Ghosts of the past
Visiting Murree after so many decades I found it had lost its past luster.
Even so I felt that I was still ‘its child’ …
By Yash Pal Sethi
After visiting my ancestral home in Rawalpindi, we went to Bohar Mohalla via Ganga Rad di Gali. A large, ancient banyan tree that used to be there has since been uprooted. Moti Bazaar was mainly for ladies now. I saw some signboards in Urdu (which I could of course read) warning: “Khatoon jeb-katro se bach ke raho” (Beware of women pickpockets).
As we returned to Raja Bazaar via Kabari Bazaar, a jeep halted and the driver asked me “Urdu Bazaar kithey ey”? I guided him easily. Ahmed was astonished that I could tell the way to a place he had not taken us to so far.
The next day, Ahmed’s nephew drove us to Koh-Murree. It took a little less than two hours, going straight up to Mall Road near the General Post Office. During British times, no vehicles were allowed beyond the bus-stand. The few private vehicles then had to park at before the town boundary. The Bus Stand had been moved elsewhere too. Mri as we used to call it was a cantonment area and a British battalion used to be stationed here. There were big stores, restaurants and ballrooms on the Mall Road for the British rulers.
There were two recreation spots at either end of the Mall Road — Kashmir Point where we would go to picnic under the groves, and Pindi Point, a favourite for evening walks. In the evenings there used to be a great rush on the Mall Road. The long well cleaned broad stairs at GPO and GPO at Pindi Point were resting places after the walk. They had lost their glory.
After parking the car we went to the lower Bazaar (now known as lower Mall). This used to be the main shopping centre for Indians. We lived on the first floor, in the centre of the bazaar. It was a holiday and the bazaar was closed. I took my son and Ahmed’s nephew straight to our building. There was a footpath shop near the stairs of our residence.
The shopkeeper overheard me explaining the plan of the building to my son. It is in the same condition, he
said, adding that our building was still known as “lohey walia di building” (building of the steel guys). The residence appeared disused. I showed my son the back of the building with its broad adjoining stairs connecting to the street five stories below.
I had started my schooling in 1935-36 at Government Primary School, Murree, now known as Allama Iqbal Model Primary School. I wanted to take my son there. I remembered crying because I did not want to go. It was about a mile down the road but my son seemed tired or not very interested so I dropped the idea, something I still regret.
I took them down to the lower bazaar to pick up the Link Road for Mall Road, from where we walked to Pindi Point. On the left there were Defense offices and on the right, old bungalows. I remembered an incident one Sunday long ago. I was strolling alone on the Mall and passed a bungalow opposite this spot. I plucked a peach hanging over the fence and a young English girl shouted at me in a furious voice. Throwing the peach, I had run home breathlessly, fearing that I was being chased.
Since it was just afternoon, there was no rush at Pindi Point. A few hawkers were selling small gift items by the roadside. I told my son how sometimes we used to walk or hire a pony to go around the hillock, and rest at the stairs of the Post Office. A little further the road curved around the hillock. This was the actual the Pindi Point from where at night we could see the twinkling lights of Rawalpindi. There was a new ropeway that our host took to get down and come back.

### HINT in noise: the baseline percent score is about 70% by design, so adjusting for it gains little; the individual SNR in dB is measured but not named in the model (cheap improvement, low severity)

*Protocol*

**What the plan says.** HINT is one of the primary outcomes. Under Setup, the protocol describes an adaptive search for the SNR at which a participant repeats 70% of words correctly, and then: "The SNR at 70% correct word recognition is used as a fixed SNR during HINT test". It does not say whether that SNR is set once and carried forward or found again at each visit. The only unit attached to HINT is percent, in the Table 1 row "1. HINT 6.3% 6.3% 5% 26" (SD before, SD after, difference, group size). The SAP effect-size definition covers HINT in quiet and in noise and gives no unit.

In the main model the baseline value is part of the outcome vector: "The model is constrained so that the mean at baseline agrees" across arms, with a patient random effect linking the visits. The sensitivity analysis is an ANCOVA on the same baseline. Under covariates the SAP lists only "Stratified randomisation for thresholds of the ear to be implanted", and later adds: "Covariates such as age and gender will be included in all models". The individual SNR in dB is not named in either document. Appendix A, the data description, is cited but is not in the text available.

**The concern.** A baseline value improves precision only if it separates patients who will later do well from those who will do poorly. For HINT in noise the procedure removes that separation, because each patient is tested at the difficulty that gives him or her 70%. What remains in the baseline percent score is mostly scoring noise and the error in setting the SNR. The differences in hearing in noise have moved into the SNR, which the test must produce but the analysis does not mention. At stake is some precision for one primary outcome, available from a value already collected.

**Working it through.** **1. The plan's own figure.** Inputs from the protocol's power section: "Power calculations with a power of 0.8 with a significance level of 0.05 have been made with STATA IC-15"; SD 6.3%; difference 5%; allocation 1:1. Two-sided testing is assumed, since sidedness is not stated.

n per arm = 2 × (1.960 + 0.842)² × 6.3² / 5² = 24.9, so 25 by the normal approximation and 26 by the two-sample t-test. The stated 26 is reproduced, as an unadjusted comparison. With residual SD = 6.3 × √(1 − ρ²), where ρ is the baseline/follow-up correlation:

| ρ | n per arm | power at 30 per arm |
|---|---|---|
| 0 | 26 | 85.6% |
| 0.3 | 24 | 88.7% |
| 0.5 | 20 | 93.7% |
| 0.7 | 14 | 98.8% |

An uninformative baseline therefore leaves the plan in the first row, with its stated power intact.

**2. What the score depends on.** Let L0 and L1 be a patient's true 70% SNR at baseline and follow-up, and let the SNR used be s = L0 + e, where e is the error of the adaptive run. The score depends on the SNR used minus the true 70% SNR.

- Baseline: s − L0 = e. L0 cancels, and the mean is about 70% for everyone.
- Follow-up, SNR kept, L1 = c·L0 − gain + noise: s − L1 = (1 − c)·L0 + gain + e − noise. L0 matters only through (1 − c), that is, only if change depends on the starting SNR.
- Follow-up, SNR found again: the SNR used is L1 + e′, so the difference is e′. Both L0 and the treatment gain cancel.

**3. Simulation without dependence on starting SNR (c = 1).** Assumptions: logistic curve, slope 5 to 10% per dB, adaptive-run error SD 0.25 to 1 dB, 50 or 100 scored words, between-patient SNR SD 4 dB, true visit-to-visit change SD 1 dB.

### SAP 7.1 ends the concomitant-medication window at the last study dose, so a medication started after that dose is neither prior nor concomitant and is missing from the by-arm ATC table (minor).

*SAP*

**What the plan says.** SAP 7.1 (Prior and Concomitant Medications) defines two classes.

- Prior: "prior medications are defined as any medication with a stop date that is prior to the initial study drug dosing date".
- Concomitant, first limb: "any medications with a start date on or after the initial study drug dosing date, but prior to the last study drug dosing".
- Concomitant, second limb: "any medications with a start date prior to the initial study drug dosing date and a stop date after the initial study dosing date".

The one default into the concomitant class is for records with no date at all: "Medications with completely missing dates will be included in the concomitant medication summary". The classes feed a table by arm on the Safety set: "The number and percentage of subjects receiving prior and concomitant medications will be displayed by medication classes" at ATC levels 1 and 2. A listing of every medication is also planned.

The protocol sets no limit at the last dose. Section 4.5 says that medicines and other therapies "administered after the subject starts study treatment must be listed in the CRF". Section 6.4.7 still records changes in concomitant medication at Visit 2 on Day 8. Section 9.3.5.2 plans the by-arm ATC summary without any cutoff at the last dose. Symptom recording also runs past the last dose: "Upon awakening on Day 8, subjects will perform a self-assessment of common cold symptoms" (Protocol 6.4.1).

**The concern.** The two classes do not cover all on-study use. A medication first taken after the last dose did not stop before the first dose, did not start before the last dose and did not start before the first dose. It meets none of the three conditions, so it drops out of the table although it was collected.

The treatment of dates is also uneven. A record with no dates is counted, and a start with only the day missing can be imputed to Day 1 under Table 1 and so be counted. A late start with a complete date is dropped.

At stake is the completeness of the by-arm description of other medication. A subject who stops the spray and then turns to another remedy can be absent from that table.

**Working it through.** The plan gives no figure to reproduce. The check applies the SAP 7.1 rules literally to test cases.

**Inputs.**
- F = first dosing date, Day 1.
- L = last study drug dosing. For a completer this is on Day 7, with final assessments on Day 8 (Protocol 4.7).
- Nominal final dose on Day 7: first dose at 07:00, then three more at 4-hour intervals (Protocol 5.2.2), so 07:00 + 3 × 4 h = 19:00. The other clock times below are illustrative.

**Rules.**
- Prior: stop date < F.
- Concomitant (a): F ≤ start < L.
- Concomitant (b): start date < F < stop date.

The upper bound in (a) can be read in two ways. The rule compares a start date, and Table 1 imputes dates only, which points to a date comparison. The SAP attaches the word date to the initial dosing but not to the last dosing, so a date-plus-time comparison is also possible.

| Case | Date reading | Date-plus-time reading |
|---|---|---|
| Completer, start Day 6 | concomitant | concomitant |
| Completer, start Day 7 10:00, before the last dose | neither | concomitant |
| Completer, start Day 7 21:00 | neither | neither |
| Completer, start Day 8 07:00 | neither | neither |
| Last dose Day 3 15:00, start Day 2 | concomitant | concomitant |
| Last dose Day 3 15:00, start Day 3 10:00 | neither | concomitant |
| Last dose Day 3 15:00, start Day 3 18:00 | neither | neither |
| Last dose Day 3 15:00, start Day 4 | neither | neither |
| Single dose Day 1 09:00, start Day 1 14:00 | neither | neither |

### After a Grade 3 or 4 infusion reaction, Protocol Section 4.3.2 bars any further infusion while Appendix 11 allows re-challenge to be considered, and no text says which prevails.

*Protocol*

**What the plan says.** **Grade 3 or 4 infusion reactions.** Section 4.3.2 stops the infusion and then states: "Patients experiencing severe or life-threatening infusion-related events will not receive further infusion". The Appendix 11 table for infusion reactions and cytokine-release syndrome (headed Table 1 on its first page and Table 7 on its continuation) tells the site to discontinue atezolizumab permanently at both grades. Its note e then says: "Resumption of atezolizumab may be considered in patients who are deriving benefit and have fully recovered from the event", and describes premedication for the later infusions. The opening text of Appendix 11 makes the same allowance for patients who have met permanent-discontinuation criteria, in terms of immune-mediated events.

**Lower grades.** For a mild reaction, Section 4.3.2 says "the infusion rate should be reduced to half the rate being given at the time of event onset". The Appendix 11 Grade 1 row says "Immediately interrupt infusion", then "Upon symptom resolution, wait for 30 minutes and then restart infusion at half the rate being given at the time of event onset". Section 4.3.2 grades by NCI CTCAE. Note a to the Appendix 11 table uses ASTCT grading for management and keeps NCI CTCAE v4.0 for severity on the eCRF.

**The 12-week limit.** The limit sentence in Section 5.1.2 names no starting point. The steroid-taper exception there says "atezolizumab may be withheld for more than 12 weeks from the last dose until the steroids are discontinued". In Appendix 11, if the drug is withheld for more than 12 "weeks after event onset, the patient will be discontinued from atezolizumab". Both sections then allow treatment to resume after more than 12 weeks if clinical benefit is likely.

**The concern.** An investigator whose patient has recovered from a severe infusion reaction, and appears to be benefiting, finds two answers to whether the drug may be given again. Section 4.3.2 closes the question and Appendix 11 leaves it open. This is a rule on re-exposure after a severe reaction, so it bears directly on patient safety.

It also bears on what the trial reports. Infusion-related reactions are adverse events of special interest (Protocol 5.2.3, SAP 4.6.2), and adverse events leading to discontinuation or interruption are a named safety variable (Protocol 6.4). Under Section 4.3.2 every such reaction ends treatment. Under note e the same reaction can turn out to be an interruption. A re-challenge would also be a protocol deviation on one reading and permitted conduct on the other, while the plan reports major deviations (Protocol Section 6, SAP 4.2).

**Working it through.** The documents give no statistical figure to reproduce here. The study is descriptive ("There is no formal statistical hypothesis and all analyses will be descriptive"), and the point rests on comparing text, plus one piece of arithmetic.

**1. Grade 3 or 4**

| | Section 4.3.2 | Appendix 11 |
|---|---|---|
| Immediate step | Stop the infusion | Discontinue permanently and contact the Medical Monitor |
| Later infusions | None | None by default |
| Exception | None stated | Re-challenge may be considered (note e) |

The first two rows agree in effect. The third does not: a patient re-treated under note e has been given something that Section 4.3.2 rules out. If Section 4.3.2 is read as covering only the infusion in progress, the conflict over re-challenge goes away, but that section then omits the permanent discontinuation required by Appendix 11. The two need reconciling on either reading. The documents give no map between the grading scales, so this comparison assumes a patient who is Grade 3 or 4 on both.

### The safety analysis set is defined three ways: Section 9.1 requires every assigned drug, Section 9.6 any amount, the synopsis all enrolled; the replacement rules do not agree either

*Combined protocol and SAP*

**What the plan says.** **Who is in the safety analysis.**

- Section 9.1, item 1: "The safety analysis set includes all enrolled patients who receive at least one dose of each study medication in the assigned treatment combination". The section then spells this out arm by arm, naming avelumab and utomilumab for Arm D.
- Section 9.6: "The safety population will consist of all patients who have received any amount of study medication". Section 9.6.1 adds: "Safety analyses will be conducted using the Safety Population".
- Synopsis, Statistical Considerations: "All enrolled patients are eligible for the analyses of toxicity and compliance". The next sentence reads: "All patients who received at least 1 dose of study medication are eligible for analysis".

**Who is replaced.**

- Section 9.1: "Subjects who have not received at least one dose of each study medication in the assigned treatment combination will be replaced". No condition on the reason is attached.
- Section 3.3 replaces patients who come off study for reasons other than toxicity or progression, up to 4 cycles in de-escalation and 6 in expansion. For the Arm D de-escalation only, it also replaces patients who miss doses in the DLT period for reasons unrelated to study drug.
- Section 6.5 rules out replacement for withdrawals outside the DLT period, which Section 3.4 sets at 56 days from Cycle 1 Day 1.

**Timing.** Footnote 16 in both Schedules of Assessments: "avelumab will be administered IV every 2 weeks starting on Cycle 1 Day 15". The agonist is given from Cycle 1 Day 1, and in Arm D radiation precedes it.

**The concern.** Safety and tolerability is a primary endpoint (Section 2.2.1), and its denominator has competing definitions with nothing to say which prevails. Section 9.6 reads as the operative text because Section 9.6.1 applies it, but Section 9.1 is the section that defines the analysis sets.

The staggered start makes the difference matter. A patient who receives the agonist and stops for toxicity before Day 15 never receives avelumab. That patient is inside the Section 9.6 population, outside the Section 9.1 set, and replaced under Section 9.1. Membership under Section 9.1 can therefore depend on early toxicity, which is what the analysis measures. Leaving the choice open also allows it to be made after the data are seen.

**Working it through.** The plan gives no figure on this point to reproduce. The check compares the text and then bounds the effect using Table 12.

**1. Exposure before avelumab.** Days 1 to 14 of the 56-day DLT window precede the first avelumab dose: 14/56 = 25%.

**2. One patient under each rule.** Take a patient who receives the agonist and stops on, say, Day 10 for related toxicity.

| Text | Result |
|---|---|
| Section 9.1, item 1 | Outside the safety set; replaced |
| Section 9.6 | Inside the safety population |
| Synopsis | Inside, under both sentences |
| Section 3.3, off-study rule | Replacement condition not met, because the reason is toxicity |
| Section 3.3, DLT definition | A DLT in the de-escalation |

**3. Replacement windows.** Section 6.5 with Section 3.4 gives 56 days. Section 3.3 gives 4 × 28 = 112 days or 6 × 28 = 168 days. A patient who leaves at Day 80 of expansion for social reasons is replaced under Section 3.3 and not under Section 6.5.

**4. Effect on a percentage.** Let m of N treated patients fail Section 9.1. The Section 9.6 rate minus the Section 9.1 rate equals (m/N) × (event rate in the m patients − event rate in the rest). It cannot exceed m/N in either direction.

Visiting Murree after so many decades I found it had lost its past luster. Even so I felt that I was still ‘its child’ unmindful of the realities that it was now in another country.
Before dusk we were back in Pindi. Our hosts took us on a round of Islamabad, Gordon College and Murree Road. I tried to find my School (DAV) on Murree Road, opposite the Holy Family Hospital but could not find it in the dark.
By now we had already decided to miss the Lahore match as we were more interested in seeing some more places that we had lost due to Partition. On our fourth day in Pakistan Mrs. Ahmed packed some fruit, cold drinks and cookies and Ahmed took us to Taxila Museum, Mughal Garden at Wah and Panja Sahib.
I had visited Panja Sahib thrice as a child. Visiting it again reminded me of a foolish adventure when I was about eleven years old, studying in class six at Rawalpindi. I was asked to accompany my relatives to Panja Sahib but though I wanted to go, as an immature boy, I refused. I thought that they would insist on my going, but they left without me, putting an eight anna (half rupee) coin in my palm.
After they left, I told my mother that I wanted to go with them and ran to catch up with them. But by the time I reached the station the train had left. I should have returned home but in my foolishness, I marched toward Hassan Abdal (Panja Sahib) on the railway track.
Just before the next station two shepherds stopped me, threatening to kill me as a ‘Kafir’ (non-Muslim). I begged for my life and lied that some relative had died. Ultimately they spared me and let me go. The next station was Golra and I decided to stay there and catch the evening train back as the incident had shaken my courage and boldness.
(To be continued)
The writer is a retired banker born in Rawalpindi in 1931. He studied in Murree, Malakwal and at DAV High School, Rawalpindi. He lives in Yamuna Nagar (Haryana), India.
This three part series is adapted from his posts to the Aman ki Asha Facebook group.